Coast Guard Teams Up With New York-Area Companies on Cybersecurity

Goldman Sachs, Maher Terminals and others will share threat intelligence with the Port of New York and New Jersey

A Coast Guard boat patrolling the East River in New York.

Photo: angela weiss/Agence France-Presse/Getty Images

The U.S. Coast Guard is partnering with Goldman Sachs Group Inc., Maher Terminals LLC and other companies in the New York and New Jersey area to share intelligence on maritime cybersecurity threats and to organize exercises to test defenses.

香蕉视频苹果下载The creation of an intelligence-sharing framework between the private sector and the Port of New York and New Jersey is an evolution of existing links between the Coast Guard and the private sector. The two sides already meet through the Area Maritime Security Committee, which was established after the Sept. 11, 2001, terrorist attacks.

Under the new framework, that committee will create a cybersecurity advisory panel that will report to Capt. Jason Tama, captain of the Port of New York and New Jersey and commander of the Coast Guard’s Sector New York.

香蕉视频苹果下载“This is an acknowledgment of the threats and vulnerabilities facing the maritime sector and how significant they are, and recognition that there needs to be a collaboration between industry and government on this,” Capt. Tama said in an interview.

Frank Vesce, vice president for cybersecurity at Goldman, said in a statement that the financial sector has a vested interest in this area, given that even slight disruptions to maritime shipping could have a significant impact on commodities markets.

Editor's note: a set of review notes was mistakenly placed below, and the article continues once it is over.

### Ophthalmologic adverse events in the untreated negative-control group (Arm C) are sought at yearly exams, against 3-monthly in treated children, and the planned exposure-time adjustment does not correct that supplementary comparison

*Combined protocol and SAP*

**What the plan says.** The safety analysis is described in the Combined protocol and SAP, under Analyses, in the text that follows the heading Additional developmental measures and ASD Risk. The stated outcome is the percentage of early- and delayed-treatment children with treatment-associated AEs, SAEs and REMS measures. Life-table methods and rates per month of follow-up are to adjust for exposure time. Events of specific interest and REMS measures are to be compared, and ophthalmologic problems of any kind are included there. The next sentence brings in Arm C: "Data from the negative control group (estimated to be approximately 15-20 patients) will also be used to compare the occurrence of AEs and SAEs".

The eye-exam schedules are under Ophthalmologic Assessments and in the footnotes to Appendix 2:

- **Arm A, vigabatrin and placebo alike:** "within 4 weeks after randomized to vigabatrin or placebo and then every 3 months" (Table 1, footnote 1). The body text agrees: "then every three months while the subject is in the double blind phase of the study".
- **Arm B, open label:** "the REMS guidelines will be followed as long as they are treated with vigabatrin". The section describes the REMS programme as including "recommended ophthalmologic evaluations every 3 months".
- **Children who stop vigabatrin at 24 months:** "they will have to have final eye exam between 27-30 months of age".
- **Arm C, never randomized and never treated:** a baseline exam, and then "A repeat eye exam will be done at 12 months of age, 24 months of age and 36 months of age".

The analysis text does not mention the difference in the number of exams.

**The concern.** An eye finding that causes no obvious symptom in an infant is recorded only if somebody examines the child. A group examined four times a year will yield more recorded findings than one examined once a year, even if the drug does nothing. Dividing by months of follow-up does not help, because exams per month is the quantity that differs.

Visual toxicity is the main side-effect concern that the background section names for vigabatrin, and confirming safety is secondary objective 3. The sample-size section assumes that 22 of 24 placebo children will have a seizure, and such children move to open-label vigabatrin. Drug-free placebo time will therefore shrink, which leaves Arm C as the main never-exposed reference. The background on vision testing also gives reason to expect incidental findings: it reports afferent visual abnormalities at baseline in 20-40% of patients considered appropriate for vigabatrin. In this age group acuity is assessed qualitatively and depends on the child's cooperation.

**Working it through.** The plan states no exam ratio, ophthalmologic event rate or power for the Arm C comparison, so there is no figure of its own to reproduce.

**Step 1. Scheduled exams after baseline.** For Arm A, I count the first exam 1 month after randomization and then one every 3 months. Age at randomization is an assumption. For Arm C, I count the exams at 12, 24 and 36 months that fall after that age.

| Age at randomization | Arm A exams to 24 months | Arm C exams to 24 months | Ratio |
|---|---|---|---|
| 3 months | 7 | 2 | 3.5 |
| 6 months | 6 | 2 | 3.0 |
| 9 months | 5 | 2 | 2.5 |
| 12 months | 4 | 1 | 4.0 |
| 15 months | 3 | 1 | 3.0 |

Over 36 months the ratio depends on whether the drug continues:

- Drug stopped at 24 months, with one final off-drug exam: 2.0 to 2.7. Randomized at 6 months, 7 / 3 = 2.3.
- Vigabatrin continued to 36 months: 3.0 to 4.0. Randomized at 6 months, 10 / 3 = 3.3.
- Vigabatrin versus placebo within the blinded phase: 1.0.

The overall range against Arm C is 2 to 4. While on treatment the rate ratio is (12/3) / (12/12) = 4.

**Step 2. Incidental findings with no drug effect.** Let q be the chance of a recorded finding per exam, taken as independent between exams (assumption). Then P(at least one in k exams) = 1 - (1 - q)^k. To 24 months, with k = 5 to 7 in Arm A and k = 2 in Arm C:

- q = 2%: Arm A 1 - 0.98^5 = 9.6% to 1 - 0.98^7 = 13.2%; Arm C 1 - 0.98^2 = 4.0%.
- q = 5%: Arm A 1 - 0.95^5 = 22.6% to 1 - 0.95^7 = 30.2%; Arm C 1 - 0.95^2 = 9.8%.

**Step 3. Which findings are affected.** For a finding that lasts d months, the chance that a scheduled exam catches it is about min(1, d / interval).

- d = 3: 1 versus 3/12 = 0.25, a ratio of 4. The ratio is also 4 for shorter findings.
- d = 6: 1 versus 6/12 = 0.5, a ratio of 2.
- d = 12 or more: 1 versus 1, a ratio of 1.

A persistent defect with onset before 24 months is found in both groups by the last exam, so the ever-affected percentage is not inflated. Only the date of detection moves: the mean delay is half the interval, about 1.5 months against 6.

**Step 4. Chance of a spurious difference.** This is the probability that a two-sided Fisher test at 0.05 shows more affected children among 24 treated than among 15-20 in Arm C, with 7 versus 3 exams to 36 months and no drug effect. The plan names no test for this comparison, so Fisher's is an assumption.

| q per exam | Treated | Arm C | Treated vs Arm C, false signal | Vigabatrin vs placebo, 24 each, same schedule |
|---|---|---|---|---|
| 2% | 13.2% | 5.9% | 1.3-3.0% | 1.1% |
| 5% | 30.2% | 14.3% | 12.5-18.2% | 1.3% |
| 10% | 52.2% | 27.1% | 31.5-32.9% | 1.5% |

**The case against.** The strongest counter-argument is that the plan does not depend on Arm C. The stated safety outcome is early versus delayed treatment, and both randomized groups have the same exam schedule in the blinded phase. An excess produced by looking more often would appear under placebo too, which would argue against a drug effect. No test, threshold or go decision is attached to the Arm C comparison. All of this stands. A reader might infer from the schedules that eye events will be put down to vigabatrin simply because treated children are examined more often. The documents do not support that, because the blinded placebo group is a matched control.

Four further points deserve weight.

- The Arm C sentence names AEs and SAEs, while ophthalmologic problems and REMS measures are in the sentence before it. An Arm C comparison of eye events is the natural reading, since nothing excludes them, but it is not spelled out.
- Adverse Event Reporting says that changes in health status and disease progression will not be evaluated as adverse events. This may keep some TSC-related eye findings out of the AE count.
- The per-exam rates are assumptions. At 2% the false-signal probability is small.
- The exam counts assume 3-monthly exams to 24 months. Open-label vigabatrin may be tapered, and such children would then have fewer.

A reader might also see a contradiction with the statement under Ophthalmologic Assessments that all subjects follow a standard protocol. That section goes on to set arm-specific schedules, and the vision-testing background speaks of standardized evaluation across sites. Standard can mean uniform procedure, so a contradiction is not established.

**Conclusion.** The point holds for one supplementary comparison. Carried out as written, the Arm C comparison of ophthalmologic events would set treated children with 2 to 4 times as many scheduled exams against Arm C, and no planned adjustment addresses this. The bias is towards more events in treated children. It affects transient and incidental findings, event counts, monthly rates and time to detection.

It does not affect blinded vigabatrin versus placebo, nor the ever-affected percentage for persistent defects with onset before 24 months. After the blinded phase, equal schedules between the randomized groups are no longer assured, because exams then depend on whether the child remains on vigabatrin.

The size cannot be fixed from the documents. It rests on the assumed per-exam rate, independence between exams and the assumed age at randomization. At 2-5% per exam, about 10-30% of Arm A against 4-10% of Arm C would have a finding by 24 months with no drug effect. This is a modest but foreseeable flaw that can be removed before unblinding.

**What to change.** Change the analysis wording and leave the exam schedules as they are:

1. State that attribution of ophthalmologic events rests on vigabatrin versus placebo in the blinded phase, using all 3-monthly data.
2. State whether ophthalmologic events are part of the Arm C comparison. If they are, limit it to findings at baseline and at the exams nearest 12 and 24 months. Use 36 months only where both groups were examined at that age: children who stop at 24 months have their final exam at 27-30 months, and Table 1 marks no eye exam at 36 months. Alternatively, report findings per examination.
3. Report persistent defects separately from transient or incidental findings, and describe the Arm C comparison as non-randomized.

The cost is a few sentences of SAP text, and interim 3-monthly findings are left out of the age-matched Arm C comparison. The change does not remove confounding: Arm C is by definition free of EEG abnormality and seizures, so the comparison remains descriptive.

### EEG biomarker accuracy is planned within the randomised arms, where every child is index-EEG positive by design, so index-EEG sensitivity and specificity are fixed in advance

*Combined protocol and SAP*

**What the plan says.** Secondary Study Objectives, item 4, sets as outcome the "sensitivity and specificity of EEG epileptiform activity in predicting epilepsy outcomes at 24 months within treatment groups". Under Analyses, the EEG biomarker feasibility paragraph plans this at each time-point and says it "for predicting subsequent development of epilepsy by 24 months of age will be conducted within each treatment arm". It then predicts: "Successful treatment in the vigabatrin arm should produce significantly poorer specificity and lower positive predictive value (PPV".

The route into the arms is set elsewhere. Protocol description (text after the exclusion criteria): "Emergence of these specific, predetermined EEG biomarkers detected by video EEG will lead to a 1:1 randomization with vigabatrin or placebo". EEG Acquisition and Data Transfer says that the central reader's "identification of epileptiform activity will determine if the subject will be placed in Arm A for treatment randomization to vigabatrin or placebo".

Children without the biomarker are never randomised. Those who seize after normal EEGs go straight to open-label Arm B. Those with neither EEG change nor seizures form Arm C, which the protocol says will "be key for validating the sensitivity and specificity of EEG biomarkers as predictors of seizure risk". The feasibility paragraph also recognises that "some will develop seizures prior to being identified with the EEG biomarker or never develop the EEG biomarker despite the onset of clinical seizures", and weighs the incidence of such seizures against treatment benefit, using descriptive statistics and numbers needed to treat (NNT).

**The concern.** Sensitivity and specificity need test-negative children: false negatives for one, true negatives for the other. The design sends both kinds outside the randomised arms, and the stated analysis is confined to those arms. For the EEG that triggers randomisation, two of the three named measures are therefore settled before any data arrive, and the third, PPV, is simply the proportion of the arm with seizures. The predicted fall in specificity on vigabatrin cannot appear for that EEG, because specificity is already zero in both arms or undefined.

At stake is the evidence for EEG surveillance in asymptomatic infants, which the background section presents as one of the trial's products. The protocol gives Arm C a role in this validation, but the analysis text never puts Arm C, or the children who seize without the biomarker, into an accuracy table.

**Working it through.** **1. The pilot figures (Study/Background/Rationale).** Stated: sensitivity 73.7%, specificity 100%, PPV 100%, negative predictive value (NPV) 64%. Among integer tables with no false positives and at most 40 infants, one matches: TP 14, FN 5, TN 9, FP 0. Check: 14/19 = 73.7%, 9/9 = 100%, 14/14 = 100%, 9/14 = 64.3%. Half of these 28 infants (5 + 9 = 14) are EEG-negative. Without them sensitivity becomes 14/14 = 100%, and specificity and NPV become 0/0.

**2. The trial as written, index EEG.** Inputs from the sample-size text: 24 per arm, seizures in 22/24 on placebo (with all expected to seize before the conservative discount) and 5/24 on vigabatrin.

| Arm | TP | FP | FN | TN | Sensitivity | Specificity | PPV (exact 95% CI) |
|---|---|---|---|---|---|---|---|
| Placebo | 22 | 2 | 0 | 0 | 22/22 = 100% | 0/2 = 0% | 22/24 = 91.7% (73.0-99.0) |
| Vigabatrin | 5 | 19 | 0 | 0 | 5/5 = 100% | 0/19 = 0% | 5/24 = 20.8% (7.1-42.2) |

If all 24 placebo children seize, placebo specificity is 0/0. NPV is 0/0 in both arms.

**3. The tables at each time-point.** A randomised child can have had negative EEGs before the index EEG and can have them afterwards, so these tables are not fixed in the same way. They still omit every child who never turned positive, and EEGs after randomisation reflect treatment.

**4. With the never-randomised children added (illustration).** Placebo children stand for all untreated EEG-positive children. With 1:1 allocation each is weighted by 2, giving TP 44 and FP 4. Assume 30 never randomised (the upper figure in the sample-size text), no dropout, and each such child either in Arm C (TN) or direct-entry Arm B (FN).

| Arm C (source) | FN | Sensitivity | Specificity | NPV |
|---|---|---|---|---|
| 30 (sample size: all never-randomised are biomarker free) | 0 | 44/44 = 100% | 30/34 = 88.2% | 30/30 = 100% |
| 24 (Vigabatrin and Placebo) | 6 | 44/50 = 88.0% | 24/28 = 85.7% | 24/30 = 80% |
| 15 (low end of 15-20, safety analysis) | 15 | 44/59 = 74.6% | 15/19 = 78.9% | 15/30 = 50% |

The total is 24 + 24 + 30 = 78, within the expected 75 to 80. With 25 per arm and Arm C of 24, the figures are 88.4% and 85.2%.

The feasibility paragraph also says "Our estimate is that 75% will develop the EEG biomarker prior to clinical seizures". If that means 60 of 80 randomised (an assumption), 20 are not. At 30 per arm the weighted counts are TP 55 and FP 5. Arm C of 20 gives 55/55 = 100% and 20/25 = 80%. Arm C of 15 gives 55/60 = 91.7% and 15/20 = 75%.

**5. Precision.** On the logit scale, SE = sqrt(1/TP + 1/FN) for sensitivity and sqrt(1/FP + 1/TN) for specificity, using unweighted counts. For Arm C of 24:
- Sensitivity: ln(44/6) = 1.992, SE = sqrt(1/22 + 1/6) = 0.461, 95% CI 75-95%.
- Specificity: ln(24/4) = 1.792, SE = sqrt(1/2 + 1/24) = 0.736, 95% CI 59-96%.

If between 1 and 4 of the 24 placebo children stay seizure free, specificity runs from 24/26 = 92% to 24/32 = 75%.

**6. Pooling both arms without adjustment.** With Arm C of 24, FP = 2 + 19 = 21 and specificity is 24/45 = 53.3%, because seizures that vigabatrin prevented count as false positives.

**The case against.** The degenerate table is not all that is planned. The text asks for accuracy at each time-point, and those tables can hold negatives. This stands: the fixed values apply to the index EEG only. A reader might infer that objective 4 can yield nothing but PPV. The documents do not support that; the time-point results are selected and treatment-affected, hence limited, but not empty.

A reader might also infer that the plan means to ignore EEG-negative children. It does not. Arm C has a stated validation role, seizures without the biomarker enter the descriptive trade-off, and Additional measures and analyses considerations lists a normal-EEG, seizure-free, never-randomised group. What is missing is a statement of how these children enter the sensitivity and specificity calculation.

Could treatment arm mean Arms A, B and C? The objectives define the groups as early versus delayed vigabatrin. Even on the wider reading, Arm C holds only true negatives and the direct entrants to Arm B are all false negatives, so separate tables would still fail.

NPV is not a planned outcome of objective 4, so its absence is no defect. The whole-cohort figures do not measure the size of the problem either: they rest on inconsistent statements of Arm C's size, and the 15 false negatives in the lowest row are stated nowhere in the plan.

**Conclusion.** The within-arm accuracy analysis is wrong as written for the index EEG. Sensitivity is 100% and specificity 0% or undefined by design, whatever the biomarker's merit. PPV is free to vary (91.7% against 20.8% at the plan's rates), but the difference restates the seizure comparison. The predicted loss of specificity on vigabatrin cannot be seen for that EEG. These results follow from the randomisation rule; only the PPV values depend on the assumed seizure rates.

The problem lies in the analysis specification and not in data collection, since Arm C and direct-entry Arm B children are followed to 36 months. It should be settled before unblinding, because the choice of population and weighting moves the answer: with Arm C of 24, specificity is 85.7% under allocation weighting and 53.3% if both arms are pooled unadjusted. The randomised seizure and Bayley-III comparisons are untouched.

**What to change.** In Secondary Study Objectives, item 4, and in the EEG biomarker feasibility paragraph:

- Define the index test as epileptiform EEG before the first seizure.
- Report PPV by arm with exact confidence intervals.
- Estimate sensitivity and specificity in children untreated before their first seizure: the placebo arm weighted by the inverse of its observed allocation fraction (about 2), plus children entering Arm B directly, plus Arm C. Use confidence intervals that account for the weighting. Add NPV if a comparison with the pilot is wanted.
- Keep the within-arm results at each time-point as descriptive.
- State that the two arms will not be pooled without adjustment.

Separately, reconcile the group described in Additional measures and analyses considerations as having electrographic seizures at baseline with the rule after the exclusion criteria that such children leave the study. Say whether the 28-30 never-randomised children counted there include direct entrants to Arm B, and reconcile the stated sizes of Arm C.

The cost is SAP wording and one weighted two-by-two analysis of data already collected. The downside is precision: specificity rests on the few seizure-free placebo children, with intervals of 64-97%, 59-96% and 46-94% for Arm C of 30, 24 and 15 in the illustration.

The companies will participate in regular exercises with the Coast Guard, Capt. Tama said, including attack simulations to test response plans, similar to those in other industries. There will also be an awards program created to recognize companies’ cybersecurity efforts. While this won’t serve as an endorsement, he said, the objective is to incentivize best practices.

香蕉视频苹果下载The partnership is similar to other public-private initiatives like industry-specific information sharing and analysis centers, or ISACs, which facilitate threat-intelligence sharing between companies. The Federal Bureau of Investigation also sponsors Infragard, which builds links between private-sector companies, the FBI and other law-enforcement agencies.

Andrew Lee, a partner at law firm Jones Walker LLP, said that partnerships like these can help prepare companies for attacks and establish response plans, citing his experience with Infragard in Louisiana.

The establishment of the committee and the framework comes as maritime authorities have become more vocal in warning about the dangers cyberattacks pose to vessels and ports.

Incidents that have caused alarm among authorities include the NotPetya malware attacks in 2017, which affected A.P. Moller-Maersk香蕉视频苹果下载 A/S, the world’s largest container shipping company. In 2018, a targeted ransomware attack that infected the Port of San Diego caused weeks of disruption to its administrative systems, although port operations were unaffected.

This summer, the Coast Guard published a marine alert describing how a ship en route to New York was disabled by malware in February, prompting Guardsmen and agents from the FBI to board the vessel and resolve the issue so that it could safely come into port.

Following that incident, the Coast Guard detailed a number of basic cybersecurity steps香蕉视频苹果下载 that vessel owners and operators should take to mitigate threats from malware. They include using basic security software and ensuring that external data devices aren’t connected to networks that control critical shipboard operations.

Write to James Rundle at